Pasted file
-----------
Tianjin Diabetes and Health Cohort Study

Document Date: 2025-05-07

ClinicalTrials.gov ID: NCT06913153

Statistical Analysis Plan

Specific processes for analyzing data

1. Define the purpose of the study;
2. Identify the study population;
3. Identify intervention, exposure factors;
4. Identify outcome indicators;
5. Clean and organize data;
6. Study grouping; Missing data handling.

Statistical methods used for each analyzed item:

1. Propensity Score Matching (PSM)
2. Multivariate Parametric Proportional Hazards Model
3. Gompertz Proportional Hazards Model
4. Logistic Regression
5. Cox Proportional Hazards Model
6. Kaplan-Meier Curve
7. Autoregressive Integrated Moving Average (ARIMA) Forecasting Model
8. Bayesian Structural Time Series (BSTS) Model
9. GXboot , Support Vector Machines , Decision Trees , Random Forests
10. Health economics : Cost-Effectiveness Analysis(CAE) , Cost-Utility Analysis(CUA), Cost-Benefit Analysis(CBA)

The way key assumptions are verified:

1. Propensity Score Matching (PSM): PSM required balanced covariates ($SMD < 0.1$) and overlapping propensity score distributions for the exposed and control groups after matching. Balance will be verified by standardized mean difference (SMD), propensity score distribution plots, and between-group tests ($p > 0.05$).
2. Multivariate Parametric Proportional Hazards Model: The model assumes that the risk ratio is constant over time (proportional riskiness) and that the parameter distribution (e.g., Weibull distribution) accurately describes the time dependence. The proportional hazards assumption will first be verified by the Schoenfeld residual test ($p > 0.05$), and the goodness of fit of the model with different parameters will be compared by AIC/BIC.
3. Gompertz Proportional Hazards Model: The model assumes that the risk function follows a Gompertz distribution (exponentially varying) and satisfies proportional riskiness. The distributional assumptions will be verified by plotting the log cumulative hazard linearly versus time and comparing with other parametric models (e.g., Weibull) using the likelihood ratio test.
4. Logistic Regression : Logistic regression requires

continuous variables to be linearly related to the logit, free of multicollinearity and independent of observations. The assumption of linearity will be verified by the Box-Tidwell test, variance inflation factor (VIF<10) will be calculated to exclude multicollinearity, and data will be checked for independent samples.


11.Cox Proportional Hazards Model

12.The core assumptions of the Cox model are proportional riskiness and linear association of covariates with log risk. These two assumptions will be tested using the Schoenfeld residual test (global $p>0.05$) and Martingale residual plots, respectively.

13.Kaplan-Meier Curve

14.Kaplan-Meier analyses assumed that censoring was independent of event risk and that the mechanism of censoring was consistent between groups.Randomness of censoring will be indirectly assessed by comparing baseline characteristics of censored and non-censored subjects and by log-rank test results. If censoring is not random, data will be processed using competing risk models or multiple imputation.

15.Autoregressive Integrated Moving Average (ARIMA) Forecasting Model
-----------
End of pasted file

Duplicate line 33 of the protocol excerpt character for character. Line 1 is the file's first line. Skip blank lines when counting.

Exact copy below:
15.Autoregressive Integrated Moving Average (ARIMA) Forecasting Model